Mitchell’s parents were fromupper-middle class families in the city so their new rustic lives onthe shores of Canning Lake came with a bit of culture shock.
“It must have been very veryhard for my mom in particular” Mitchells says. “She was used to RoyalDoulton china and sterling silver and all that stuff. They survived.”
The Mitchells would operate Silverwood Lodge for 12 years.
“We moved to Toronto to lookafter my mom’s ailing parents in November of 1963” Mitchell says.Mitchell and his brothers had attended elementary school at the schoolhouses in Gelert and Lochlin and then high school in Haliburton Village. Mitchell was in Grade 13 at the time of the move back to the city.
“We were all very sad thekids to leave up here because as I say in the book it was an idyllicexistence for three boys” Mitchell says. “Hunting fishing and livingon a lake.”
But the move back to Toronto did not sever Mitchell’s relationship with Canning Lake.
“The place that I live in now was built by my grandmother on my parents’ property as a cottage” he explains.
Built in 1954 Mitchell boughtthe cottage upon his grandmother’s death in 1971 and for years it actedas his family’s cottage. He’s lived in an expanded version of that cabin on a year-round basis since 2010.
Other fascinating vignettesfrom the book include the travels of Samuel de Champlain in the area inthe early 17th century the history of Scott’s Dam (the originalwooden structure was constructed by lumber baron Mossom Boyd in 1869 andincluded a log chute) and that prior to 1900 Canning Lake wasconsidered part of Lake Kashawigamog.
It was then referred to asKushog for a number of years before the name Canning Lake was approvedby the Geographic Board of Canada.
The meaning of the name?
No one seems sure. While manygrew up believing the name had something to do with Finnish heritage‘”there’s no word in the the Finnish language there’s no place inFinland . . . so I discounted that theory.”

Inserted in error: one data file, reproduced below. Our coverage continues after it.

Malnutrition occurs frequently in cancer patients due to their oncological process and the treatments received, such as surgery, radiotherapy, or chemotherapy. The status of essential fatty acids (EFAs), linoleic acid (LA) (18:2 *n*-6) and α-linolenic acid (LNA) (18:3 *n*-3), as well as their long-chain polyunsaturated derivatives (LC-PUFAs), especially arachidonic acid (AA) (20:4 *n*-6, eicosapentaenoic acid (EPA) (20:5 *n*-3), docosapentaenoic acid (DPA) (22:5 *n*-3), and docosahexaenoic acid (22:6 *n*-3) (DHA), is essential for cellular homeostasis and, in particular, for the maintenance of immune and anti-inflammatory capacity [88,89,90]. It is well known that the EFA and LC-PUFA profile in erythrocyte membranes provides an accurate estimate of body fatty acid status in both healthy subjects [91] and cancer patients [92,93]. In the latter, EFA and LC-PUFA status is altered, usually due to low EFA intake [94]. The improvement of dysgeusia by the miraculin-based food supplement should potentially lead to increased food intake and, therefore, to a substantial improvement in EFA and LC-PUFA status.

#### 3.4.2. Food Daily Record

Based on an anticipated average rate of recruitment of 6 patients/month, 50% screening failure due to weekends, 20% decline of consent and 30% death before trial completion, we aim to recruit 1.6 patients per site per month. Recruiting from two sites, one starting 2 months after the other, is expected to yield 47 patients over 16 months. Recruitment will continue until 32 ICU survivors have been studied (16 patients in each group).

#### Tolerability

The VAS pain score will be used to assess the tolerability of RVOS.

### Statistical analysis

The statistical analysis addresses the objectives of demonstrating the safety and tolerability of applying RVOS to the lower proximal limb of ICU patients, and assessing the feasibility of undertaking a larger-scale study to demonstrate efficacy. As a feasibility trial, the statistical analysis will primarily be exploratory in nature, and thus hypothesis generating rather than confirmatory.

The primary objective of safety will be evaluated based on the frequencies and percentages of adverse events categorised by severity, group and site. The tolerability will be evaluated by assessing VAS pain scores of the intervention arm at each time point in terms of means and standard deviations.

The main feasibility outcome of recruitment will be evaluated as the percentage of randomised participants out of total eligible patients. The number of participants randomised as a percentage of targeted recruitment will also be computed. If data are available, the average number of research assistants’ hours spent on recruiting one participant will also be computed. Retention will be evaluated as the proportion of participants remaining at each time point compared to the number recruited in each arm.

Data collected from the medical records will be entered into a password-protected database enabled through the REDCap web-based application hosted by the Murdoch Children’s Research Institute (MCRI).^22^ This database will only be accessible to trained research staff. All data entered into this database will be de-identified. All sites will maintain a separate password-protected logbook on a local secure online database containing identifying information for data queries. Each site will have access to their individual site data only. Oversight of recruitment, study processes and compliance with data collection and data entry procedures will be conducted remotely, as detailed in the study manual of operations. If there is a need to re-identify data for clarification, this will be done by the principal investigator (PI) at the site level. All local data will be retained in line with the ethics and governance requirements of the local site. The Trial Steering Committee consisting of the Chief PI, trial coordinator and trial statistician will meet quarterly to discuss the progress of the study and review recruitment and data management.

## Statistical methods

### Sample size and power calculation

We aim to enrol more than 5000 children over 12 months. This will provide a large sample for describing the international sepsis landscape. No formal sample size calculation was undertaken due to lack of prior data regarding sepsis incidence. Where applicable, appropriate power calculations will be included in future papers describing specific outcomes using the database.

As with areas such as Graham’sLanding and Scott’s Dam Mitchell then wondered if Canning Lake hadn’tbeen named for an English homesteader.
“I did the title search of all the original lots on the lake . . . no Canning” he says.
Many communities in HaliburtonCounty along with the county itself were named for prestigious British people so Mitchell went searching for a Canning.
While he did find one a LordCanning who was active in British parliament in the 19th century “as Iread his biography he wasn’t really well loved” Mitchell says addingCanning’s political career seemed less than impressive. “That’s probably not going to be somebody who’d they’d name stuff after.”
So what then?
Mitchell has a theory. Hebelieves that members of the Finnish village changed the name of thelake in the 1930s to set it apart from other area lakes of similar names in order to advertise their resorts.
But why Canning?
One of Mitchell’s intervieweestold him that as a girl she remembered being told “that local farmwomen used to come to the lake to do their canning putting out theirpreserves and stuff and she remembers them talking about that” hesays. “There were all sorts of farms around there.”
A Little Piece of Paradise: The History of Canning Lake is available at Sassy Digs and Organic Times in Minden ButternutMercantile and Coffee Shop in Ingoldsby and the Haliburton Highlands and Minden Hills museums.
Books are $30 and any profitswill go towards the environmental stewardship activities of the CanningLake Property Owners’ Association.